STAT 350 - Linear Models in Applied Statistics (3)

Theory and application of linear regression. Normal distribution theory. Hypothesis tests and confidence intervals. Model selection. Model diagnostics. Introduction to weighted least squares and generalized linear models. Prerequisite: STAT 285, MATH 251, and one of MATH 232 or MATH 240, all with a minimum grade of C-. Quantitative.

STAT 380 - Introduction to Stochastic Processes (3)

Review of discrete and continuous probability models and relationships between them. Exploration of conditioning and conditional expectation. Markov chains. Random walks. Continuous time processes. Poisson process. Markov processes. Gaussian processes. Prerequisite: STAT 330, or all of: STAT 285, MATH 208W, and MATH 251, all with a minimum grade of C-. Quantitative.

STAT 440 - Learning from Big Data (3)

A data-first discovery of advanced statistical methods. Focus will be on a series of forecasting and prediction competitions, each based on a large real-world dataset. Additionally, practical tools for statistical modeling in real-world environments will be explored. Prerequisite: 90 units including STAT 350 with a minimum grade of C- and one of STAT 341, STAT 260, or CMPT 225, with a minimum grade of C-, or instructor approval. STAT 240 is also recommended.

STAT 445 - Applied Multivariate Analysis (3)

Introduction to principal components, cluster analysis, and other commonly used multivariate techniques. Prerequisite: STAT 285 or STAT 302 or STAT 305 or ECON 333 or equivalent, with a minimum grade of C-. Quantitative.

STAT 450 - Statistical Theory (3)

Distribution theory, methods for constructing tests, estimators, and confidence intervals with special attention to likelihood methods. Properties of the procedures including large sample theory. Prerequisite: STAT 330 with a minimum grade of C-. Quantitative.

STAT 452 - Statistical Learning and Prediction (3)

An introduction to the essential modern supervised and unsupervised statistical learning methods. Topics include review of linear regression, classification, statistical error measurement, flexible regression and classification methods, clustering and dimension reduction. Prerequisite: STAT 302 or STAT 305 or STAT 350 or ECON 333 or equivalent, with a minimum grade of C-. Quantitative.

STAT 460 - Bayesian Statistics (3)

The Bayesian approach to statistics is an alternative and increasingly popular way of quantifying uncertainty in the presence of data. This course considers comparative statistical inference, prior distributions, Bayesian computation, and applications. Prerequisite: STAT 330 and 350, with a minimum grade of C-. Quantitative.

STAT 475 - Applied Discrete Data Analysis (3)

Introduction to standard methodology for analyzing categorical data including chi-squared tests for two- and multi-way contingency tables, logistic regression, and loglinear (Poisson) regression. Prerequisite: STAT 302 or STAT 305 or STAT 350 or ECON 333 or equivalent, with a minimum grade of C-. Students with credit for the former STAT 402 or 602 may not take this course for further credit. Quantitative.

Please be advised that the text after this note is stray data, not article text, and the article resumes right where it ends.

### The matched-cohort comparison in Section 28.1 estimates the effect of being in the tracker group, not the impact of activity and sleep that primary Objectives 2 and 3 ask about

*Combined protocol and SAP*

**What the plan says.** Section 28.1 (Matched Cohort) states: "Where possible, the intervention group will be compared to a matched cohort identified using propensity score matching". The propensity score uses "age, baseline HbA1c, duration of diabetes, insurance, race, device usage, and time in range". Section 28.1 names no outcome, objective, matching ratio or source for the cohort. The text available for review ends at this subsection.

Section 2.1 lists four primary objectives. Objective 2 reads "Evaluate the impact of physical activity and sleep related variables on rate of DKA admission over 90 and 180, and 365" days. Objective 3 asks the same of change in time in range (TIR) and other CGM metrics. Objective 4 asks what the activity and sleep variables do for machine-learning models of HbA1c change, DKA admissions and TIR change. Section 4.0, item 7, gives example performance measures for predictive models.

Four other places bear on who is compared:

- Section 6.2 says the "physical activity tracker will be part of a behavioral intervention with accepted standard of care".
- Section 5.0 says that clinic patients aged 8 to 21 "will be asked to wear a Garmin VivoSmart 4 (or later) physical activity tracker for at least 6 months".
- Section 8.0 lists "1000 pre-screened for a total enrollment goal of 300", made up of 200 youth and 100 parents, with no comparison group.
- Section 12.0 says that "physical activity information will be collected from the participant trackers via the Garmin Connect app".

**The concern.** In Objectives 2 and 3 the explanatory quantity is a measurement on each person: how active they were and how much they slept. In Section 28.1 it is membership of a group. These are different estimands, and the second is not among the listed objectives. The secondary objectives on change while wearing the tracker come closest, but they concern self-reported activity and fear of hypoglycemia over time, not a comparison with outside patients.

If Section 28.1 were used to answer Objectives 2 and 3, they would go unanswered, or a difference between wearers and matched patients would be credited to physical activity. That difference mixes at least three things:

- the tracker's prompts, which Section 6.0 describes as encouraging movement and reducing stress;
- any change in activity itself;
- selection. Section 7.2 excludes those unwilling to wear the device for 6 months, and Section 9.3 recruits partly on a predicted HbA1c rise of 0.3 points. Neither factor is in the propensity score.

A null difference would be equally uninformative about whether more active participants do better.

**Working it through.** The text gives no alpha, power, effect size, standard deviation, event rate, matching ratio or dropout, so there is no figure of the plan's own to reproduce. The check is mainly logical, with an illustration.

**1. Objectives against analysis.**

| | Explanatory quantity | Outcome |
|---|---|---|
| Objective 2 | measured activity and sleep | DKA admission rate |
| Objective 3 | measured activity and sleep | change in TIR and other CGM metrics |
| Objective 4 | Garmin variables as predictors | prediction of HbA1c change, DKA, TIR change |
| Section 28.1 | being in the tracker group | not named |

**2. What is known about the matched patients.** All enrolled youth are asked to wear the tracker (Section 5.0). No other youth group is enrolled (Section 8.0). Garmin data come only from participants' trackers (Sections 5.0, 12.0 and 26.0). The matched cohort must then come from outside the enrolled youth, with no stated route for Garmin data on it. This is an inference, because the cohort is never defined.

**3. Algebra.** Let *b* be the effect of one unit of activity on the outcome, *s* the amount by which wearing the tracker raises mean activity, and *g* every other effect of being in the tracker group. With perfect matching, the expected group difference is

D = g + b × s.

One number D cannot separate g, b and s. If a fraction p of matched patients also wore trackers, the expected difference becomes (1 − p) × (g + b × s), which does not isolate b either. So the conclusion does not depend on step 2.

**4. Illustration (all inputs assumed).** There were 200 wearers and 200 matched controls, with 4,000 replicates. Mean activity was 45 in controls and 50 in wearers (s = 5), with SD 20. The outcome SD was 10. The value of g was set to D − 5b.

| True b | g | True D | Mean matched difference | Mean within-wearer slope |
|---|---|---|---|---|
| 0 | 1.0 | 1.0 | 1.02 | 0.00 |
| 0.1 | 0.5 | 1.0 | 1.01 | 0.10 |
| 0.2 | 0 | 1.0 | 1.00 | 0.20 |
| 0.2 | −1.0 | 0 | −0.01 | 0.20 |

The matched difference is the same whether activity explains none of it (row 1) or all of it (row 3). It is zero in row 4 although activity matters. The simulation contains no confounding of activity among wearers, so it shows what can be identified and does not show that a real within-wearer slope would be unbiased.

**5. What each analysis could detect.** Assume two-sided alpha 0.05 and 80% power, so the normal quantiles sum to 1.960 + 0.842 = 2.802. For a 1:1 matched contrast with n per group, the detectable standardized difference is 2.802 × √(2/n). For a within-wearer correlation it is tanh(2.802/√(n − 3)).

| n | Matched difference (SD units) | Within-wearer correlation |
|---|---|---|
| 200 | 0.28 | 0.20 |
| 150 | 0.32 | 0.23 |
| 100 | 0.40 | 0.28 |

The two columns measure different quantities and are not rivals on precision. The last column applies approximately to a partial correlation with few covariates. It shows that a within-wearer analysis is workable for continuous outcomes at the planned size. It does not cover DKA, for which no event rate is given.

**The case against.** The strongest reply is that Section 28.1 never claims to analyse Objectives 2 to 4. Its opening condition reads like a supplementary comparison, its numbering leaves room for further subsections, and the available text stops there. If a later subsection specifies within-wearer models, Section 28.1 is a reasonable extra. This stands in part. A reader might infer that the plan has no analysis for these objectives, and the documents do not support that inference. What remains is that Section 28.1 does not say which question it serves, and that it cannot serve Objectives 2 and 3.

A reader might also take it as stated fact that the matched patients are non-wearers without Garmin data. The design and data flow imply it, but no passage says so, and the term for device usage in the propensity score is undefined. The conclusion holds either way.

STAT 485 - Applied Time Series Analysis (3)

Introduction to linear time series analysis including moving average, autoregressive and ARIMA models, estimation, data analysis, forecasting errors and confidence intervals, conditional and unconditional models, and seasonal models. Prerequisite: STAT 285 or STAT 302 or STAT 305 or ECON 333 or equivalent, with a minimum grade of C-. This course may not be taken for further credit by students who have credit for ECON 484. Quantitative.

Certain elective courses are pre-approved courses for Valuation by Educational Experience (VEE) units from the Society of Actuaries. Information is available at www.soa.org

University Degree Requirements

Students must also satisfy University degree requirements for degree completion.

Writing, Quantitative, and Breadth Requirements

Students admitted to Simon Fraser University beginning in the fall 2006 term must meet writing, quantitative and breadth requirements as part of any degree program they may undertake. See Writing, Quantitative, and Breadth Requirements for university-wide information.

WQB Graduation Requirements

A grade of C- or better is required to earn W, Q or B credit

Requirement

Units

Notes
W - Writing

6

Must include at least one upper division course, taken at Simon Fraser University within the student’s major subject
Q - Quantitative

6

Q courses may be lower or upper division
B - Breadth

18

Designated Breadth Must be outside the student’s major subject, and may be lower or upper division
6 units Social Sciences: B-Soc
6 units Humanities: B-Hum
6 units Sciences: B-Sci

6

Additional Breadth 6 units outside the student’s major subject (may or may not be B-designated courses, and will likely help fulfil individual degree program requirements)

Students choosing to complete a joint major, joint honours, double major, two extended minors, an extended minor and a minor, or two minors may satisfy the breadth requirements (designated or not designated) with courses completed in either one or both program areas.

 

Residency Requirements and Transfer Credit

  • At least half of the program's total units must be earned through Simon Fraser University study.
  • At least two thirds of the program's total upper division units must be earned through Simon Fraser University study.

Elective Courses

In addition to the courses listed above, students should consult an academic advisor to plan the remaining required elective courses.